By Roland Sebestyén
Emails prove Irish farmers got in touch with the Health Department to talk about the next steps, which might see Ireland the next European cannabis powerhouse immediately.
Following a successful Freedom of Information (FOI) request, The Times released the details of an exchange between officials representing the farmers and the government.
Fintan Conway, Executive Secretary at Irish Farmers Association, in a letter to Marie Egan, a pharmacist in the medicines, controlled drugs and pharmacy section in the Health Department, claimed Ireland could be the next top dog in the production of medicinal cannabis.
He said: “Ireland is well-positioned geographically and politically to become a major player in the developing international market for industrial hemp, CBD oil and medicinal cannabis.
“However, in order for the crop and the industry to realise its full production and economic potential the proper regulation framework needs to be put in place.”
In Ireland, as with the vast majority of countries in the world, recreational cannabis use is strictly prohibited.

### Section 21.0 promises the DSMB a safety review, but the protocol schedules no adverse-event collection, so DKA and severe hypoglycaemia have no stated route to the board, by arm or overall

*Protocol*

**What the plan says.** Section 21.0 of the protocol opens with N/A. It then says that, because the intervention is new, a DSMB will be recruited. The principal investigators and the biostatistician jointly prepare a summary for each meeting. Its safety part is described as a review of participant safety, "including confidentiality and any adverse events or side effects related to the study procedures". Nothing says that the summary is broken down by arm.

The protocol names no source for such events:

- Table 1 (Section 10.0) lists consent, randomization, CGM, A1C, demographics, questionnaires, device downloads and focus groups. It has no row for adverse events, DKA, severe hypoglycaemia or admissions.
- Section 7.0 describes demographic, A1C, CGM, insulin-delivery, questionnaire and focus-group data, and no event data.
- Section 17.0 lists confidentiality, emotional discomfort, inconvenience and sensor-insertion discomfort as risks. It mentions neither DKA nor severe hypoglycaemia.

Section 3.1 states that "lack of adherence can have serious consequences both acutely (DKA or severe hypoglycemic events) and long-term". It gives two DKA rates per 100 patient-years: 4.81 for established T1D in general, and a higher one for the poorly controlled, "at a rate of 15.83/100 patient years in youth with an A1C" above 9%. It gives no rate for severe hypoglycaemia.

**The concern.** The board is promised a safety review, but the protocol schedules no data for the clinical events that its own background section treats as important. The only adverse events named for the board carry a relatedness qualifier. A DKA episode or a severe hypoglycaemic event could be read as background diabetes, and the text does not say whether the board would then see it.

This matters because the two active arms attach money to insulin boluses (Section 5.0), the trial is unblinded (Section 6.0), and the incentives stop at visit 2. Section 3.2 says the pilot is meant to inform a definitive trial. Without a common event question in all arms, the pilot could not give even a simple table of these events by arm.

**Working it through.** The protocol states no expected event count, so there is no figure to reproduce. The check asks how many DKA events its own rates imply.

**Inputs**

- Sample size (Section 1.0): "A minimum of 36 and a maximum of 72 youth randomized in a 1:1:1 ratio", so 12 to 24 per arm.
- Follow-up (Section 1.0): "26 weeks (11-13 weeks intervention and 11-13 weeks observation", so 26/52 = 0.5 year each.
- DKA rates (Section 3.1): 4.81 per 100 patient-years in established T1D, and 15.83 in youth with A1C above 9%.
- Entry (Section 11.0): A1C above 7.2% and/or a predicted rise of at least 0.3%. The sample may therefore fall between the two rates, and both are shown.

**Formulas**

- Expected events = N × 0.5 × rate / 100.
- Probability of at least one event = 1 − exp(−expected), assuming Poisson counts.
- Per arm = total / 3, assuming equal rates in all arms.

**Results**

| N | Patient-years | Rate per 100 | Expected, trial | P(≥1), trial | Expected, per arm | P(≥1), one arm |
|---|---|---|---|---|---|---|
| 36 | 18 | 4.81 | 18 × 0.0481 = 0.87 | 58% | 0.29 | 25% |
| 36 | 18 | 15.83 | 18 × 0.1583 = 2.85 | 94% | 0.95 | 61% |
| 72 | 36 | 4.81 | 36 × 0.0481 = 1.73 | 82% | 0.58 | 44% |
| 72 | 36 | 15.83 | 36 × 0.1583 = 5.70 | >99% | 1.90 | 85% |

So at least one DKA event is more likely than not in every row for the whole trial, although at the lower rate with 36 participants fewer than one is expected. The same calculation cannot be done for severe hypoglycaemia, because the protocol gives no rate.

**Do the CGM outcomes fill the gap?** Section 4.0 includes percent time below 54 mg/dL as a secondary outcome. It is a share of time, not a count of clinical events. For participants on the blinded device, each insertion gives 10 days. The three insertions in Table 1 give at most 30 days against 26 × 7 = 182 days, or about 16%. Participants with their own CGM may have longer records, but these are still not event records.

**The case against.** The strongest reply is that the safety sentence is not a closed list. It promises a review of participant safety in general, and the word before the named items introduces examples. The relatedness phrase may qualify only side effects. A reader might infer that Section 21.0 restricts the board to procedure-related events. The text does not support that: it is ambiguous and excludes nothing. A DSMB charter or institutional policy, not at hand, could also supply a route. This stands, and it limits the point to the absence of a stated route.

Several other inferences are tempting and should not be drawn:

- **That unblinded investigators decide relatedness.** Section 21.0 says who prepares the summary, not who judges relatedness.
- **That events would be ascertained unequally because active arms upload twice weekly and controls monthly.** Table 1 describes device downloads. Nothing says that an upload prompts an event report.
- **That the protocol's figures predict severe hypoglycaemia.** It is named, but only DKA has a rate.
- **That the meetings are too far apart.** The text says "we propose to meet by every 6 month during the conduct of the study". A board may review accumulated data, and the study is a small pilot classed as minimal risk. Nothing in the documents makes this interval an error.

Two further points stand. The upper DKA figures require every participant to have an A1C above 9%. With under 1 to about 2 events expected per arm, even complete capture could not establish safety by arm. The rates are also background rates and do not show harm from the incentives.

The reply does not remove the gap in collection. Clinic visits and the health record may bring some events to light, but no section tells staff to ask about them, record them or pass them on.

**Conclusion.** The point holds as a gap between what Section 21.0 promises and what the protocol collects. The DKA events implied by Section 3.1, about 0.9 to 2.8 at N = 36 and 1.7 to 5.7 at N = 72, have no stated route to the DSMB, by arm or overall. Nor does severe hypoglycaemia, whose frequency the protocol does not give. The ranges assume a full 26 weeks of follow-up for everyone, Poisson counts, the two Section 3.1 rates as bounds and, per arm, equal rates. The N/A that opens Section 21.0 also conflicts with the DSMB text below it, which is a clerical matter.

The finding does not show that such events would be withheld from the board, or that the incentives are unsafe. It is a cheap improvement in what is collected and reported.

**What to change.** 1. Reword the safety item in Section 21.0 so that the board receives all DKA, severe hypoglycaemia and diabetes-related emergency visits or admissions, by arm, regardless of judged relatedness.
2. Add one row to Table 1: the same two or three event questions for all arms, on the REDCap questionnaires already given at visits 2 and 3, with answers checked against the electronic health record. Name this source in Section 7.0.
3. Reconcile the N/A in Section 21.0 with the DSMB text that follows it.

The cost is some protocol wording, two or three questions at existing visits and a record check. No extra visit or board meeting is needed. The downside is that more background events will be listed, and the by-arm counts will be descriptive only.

Medical cannabis, according to the Misuse of Drugs Act 1977, listed cannabis, cannabis resin, cannabinol, and its derivatives as schedule 1 drugs.
However, people suffering from chronic pain may receive permission to use medical cannabis if their application is approved by the Minister of Health.
Mr. Conway said Ireland was able to purchase cannabis seeds outside the EU, which would, according to him, serve as a golden opportunity for businesses in the cannabis industry across the country.
He also claimed that Ireland could join the US and Canada and would be developing higher quality products from the start.
He said: “These seeds are currently not available to EU farmers. Following such a path would give Irish producers a significant competitive advantage.
“Based on current hemp flower CBD content of 3-5 per cent CBD, a farmer could expect to achieve approximately €5,000 per tonne of the flower.
“Were Ireland to approve varieties with a much higher CBD content — while respecting the 0.3 per cent THC limit — of up to 15 per cent, this would potentially treble returns.”
According to Mr. Conway, not having a low legal THC limit in Ireland was a huge barrier, and it prevented the country from flourishing.
He expressed his disagreement with the Irish regulations, which see the CBD products categorised as controlled substances even with a small amount of THC.
Ms. Egan from the Health Department dodged the bullet and said: “Policy to date has not permitted the cultivation of cannabis for medical purposes, beyond research purposes only, and no licences have been issued for this activity.”
She added Mr Conway should’ve talked to The Health Products Regulatory Authority (HPRA) if he was interested in the medical cannabis programme, which was implemented by the then Health Minister on a pilot basis.